Sunday, November 16, 2014

Review: St. Lawrence Quartet

Nov. 15, Virginia Commonwealth University

If I were to hear a recording of the St. Lawrence String Quartet’s performances of Haydn and Beethoven from this Rennolds Concerts program, I would probably say, “Holy moly, that’s raw!”

Violinists Geoff Nuttall and Mark Fewer, violist Lesley Robertson and cellist Christopher Costanza italicized just about every tonal, technical and expressive gesture in Haydn’s “Emperor” (Op. 76, No. 3) and Beethoven’s third “Razumovsky” (Op. 59, No. 3) quartets. Slashing accents; brisk, going on headlong, tempos; high-relief voicings of individual string parts; turbulent phrasing; flourishes and climaxes almost spinning out of control – anything and everything, it seemed, to convey passion, excitement and immersion in the music.

Nuttall conveyed that engagement physically, as well, writhing and dancing at the edge of his seat through much of the concert. The lanky violinist’s movements and facial expressions at times looked like Lyle Lovett channeling Jim Carrey. That, plus the tone of his onstage comments, plus the hipster silver shoes, made it clear that Nuttall is determined to blow away the stuffy stereotypes of chamber music. Mission accomplished.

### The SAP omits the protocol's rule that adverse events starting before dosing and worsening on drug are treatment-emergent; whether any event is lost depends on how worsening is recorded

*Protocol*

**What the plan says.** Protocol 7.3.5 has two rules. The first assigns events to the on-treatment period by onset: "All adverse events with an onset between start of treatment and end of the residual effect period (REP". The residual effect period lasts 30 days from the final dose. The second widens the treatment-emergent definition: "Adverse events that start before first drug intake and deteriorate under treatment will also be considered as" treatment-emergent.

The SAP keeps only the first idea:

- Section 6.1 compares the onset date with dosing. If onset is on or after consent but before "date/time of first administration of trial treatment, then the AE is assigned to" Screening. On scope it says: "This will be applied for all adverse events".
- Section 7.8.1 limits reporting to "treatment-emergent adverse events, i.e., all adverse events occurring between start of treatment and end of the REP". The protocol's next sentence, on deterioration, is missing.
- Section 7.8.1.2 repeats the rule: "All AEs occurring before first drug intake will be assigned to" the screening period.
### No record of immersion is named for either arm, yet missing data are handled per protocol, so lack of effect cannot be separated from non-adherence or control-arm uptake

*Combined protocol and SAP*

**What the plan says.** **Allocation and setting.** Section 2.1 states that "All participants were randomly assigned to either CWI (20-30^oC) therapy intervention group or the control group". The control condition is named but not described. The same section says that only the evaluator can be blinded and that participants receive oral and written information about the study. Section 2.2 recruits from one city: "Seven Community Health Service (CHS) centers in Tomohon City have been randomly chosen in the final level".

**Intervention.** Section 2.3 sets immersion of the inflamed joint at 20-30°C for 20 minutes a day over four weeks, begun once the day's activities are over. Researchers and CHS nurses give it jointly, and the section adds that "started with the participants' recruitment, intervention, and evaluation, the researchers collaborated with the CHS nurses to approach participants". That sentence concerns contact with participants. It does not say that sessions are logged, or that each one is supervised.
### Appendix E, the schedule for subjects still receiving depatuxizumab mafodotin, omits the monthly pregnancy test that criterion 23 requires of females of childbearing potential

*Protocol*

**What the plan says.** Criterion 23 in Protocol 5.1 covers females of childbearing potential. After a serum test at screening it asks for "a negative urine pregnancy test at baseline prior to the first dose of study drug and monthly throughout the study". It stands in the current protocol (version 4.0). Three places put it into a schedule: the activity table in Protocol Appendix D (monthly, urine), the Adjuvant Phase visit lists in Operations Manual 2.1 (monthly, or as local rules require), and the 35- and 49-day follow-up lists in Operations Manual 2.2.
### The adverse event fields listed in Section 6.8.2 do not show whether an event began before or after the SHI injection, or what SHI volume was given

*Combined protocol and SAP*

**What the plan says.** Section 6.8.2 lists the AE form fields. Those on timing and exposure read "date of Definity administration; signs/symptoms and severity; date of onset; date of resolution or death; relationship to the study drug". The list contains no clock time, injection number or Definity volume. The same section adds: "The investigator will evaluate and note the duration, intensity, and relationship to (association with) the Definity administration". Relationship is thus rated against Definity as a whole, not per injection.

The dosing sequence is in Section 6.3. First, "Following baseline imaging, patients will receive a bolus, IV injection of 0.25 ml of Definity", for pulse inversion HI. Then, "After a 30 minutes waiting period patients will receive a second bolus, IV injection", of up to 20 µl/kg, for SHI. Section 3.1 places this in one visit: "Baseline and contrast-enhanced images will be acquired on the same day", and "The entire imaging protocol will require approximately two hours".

This wasn’t a recording, but a concert performance, and in such a one-off experience most of the St. Lawrence’s excesses proved persuasive, even captivating.

More so in the Beethoven than in the Haydn: The former is full of high tension, stormy outbursts and unsettled calms, concluding in a famously frenzied fugue; the latter expresses its passions with less overt volatility, and with soulful nobility in the “Emperor’s Hymn” variations of its slow movement.

Those qualities, missing in the “Emperor,” came out gratifyingly in the concert’s encore, the slow movement from Haydn’s Quartet in E flat major, Op. 20, No. 1.

The ensemble settled down, physically and expressively, in Osvaldo Golijov’s “Qohelet,” which the Argentine-born composer wrote for the St. Lawrence Quartet in 2011.

According to Golijov, this two-movement work was “inspired by some of the teachings and poetic images in Ecclesiastes.” The piece is largely meditative, built of layered, repetitive figures; like most such music, it either insinuates itself into the listener’s consciousness or seems to meander uneventfully toward an innocuous destination. The quartet performed with intense concentration and commanding quiet.

If this evening was representative of the way the St. Lawrence presents itself and makes music, then the group has joined the ranks of classical performers whose artistry is unparalleled but often untidy. Distinguished company, to be sure – the likes of Cortot, Mengelberg, Elman, Casals, Furtwängler, Callas and Bernstein; but you don’t really get what they’re about unless you see and hear them live.